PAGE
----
Jackie would find out. She grabbed the sucker with both hands. She favoured her right, as — she’d come to discover — she’d fractured her left wrist. She grunted, pulled, and twisted. As if it were the head of Mr Fontana, who shamed her in high school for the skirts she wore. How she wished she could have ripped his skull from his spine. She imagined that’s what she had in her hands right now.
The headrest zipped free, and she almost lost hold of it.
By now, the water had begun to leak in through the cracks. She never would have thought this old piece of crap would be watertight, and damn if she didn’t turn out to be right again. How she hated to be right.
Jackie held the headrest by one of the metal poles and swung it at the window — the other shaft pointed outwards. She gritted her teeth and snarled. If she’d looked into a mirror at that moment, Jackie would not have recognised herself. Bloodied, cut, and bruised. With fires of determination ablaze behind her eyes.
The metal shaft of the headrest bounced off the glass.
Not even a scratch left upon its impact.
Jackie screeched. She teetered on the brink of a full-on meltdown, a childlike tantrum. And then the logical engineer in her brain told her to try a different tactic, but the same tool. Leverage whispered the reptilian part of her brain. Leverage.
She jammed the peg down the gap between the window and the door. The window had always been a bit wobbly. She shoved it down as far as it could go — quite a bit, as it turned out. With her jaw set firm, Jackie grabbed the other shaft and pulled. Pulled as hard as she could and angled the headrest to put maximal pressure on the window.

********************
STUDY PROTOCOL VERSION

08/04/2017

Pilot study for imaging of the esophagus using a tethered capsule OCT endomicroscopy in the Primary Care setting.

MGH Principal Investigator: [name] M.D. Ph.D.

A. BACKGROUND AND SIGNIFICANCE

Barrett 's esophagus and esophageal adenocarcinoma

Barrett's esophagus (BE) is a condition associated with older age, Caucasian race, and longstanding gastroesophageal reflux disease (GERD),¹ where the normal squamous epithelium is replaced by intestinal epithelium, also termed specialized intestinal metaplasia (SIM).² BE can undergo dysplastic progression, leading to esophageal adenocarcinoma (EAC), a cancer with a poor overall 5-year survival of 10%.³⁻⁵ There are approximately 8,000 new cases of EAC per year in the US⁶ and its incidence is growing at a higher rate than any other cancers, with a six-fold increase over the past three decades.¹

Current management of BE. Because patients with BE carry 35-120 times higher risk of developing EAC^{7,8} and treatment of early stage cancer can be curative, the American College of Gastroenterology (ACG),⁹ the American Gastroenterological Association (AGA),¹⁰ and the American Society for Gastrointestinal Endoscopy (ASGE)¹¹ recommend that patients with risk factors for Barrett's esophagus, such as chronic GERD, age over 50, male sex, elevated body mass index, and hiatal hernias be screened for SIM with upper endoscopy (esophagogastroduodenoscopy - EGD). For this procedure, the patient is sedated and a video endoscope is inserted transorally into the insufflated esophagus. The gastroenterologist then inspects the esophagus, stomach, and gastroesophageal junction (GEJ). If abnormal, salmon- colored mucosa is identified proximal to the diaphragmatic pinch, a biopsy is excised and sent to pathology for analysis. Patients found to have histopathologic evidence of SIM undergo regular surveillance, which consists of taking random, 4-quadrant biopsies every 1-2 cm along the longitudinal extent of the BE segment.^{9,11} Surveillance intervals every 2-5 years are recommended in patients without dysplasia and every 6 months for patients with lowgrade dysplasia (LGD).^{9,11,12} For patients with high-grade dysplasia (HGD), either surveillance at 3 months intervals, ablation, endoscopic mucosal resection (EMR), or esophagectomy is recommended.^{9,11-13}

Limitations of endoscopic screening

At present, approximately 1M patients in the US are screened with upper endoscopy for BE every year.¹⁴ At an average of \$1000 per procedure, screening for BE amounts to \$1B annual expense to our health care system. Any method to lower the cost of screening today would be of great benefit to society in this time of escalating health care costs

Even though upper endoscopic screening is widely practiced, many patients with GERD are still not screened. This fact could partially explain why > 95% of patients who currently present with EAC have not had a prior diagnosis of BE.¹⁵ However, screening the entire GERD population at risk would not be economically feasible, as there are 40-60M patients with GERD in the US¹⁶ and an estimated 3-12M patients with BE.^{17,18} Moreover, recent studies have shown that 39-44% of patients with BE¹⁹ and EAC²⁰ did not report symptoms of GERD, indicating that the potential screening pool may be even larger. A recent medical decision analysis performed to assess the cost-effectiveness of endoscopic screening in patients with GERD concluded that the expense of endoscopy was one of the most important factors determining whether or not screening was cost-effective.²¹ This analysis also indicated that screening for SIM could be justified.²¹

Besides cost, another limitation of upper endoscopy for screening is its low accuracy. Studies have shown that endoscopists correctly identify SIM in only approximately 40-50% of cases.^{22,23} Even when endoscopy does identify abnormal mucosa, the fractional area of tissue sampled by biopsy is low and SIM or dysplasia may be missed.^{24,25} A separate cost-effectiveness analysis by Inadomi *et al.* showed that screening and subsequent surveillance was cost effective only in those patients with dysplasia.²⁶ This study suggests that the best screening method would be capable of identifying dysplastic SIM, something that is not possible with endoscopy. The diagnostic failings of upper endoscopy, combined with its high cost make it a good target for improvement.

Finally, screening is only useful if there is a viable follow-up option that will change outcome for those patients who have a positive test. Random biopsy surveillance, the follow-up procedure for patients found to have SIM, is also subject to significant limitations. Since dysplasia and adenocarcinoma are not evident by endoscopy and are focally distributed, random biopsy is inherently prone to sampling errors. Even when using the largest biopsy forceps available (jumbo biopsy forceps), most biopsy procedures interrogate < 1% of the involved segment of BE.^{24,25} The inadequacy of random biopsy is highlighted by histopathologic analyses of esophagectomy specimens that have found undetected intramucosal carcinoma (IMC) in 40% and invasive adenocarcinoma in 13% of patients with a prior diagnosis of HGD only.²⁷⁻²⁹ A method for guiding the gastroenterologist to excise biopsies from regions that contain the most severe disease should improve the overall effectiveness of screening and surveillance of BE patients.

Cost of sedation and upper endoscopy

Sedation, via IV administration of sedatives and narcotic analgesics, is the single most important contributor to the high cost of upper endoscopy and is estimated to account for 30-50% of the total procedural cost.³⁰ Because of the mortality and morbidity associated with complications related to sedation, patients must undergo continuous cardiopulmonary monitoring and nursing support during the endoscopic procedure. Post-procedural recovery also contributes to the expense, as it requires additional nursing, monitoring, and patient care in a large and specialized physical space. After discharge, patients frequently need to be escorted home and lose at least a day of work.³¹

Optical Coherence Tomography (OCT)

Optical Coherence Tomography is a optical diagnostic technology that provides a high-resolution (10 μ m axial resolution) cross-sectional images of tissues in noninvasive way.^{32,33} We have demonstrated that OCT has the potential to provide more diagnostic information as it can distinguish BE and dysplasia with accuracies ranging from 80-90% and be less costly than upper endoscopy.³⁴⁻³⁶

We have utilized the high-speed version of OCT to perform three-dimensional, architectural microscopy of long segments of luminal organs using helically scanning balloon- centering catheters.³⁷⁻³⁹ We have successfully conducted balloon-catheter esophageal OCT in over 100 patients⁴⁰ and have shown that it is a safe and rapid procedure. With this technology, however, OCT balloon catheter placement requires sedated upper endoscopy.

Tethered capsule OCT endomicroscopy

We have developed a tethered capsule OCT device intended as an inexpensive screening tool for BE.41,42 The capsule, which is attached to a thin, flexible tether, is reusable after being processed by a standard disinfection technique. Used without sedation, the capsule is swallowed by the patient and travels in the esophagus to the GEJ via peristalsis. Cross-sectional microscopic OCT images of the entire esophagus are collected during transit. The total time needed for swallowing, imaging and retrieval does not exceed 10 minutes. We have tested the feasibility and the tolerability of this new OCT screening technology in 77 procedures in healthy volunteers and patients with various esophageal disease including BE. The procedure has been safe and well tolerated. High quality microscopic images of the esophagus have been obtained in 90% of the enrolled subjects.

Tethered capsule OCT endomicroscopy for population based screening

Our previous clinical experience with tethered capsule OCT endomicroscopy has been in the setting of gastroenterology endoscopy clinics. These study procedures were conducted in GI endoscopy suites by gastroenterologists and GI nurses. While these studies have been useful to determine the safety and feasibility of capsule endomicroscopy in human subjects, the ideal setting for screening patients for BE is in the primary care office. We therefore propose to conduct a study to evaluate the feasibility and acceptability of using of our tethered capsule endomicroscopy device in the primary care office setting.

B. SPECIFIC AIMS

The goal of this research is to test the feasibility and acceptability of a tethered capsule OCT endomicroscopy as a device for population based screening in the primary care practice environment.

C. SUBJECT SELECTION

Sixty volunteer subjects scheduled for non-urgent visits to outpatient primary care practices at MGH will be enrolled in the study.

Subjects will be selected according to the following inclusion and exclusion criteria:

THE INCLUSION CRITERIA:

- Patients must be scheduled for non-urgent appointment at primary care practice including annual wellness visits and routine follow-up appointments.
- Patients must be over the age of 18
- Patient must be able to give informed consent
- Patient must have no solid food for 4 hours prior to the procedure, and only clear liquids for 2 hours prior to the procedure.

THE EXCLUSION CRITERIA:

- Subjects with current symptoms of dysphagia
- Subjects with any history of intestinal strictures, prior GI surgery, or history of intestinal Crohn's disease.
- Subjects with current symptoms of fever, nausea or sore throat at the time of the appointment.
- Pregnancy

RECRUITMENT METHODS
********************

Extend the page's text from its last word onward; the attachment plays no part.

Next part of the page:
She grunted — teeth bared like a wild animal. Held her breath, tensed every muscle.
The window bent a little in its frame, pushed outward.
And when it could go no further, it cracked.
A split, straight down the middle, raced up the window.
The glass exploded into a million tiny pieces.
Black water raced in.
Jackie had enough time to suck a small mouthful of air in before the icy blackness hit. It rocked her backwards, into the cushion of her airbag. The cold of the water numbed her flesh in seconds, tiny tendrils tingled through her nerves. A cacophony of bubbles in the endless ink. They swarmed and raced towards her, fragments of glass and sheaves of paper caught along for the ride.
She wasted no time. Once the initial shock of the exposure had passed, she fought her way through the space of the window. The ghost of the airbag brushed against her bare skin and she squirmed. Nightmarish visions of eels and sharks and lake snakes. She’d gotten this far without panic. Jackie had earned this one little blip.
And then she was out. Out of the car. Out into the water of the lake. Bubbles all around her, a tornado of air pockets. They all raced in one direction: UP. Jackie followed them, thrashed as if a great white chased her.
Her lungs burned. Her pulse thumped in her temples, louder than a nightclub’s bass thud. She fought and floundered and clawed her way through the water. Sure she’d never make it. Her air would run out before she reached the surface. Cthulhu would grab her ankle before she could escape the lake. They’d find her in a week, it would take a team of rescue divers to recover her body, and by that time she’d—
Jackie exploded through the surface of the lake.
She gulped down a breath of the evening’s chill, the harsh rake of the glacial wind against her face. Cold, cold, cold. And lights. Lights upon her, lights in her face. She grimaced against the glare and trod water. Shouts in the distance. Rough voices — panicked, excited. “Over here!” Movement. “Over here!”
Jackie followed the commotion, doggy paddled through the ice water. A doggy paddle with a slight limp. Now the adrenaline worked its way out of her system, the damage she’d suffered began to make itself clear. But she could breathe. She could swim. She could smash a hole in the window of an SUV. One idea strobed in her mind, clear as a neon sign: IT COULD HAVE BEEN WORSE.
At the thought of her car, another notion hit her.
She’d left her phone down in the SUV.
What the hell?
Jackie punched aside the worry, her indecisiveness since drowned.
She had an answer for Terry, now.
He could wait one more day to hear it.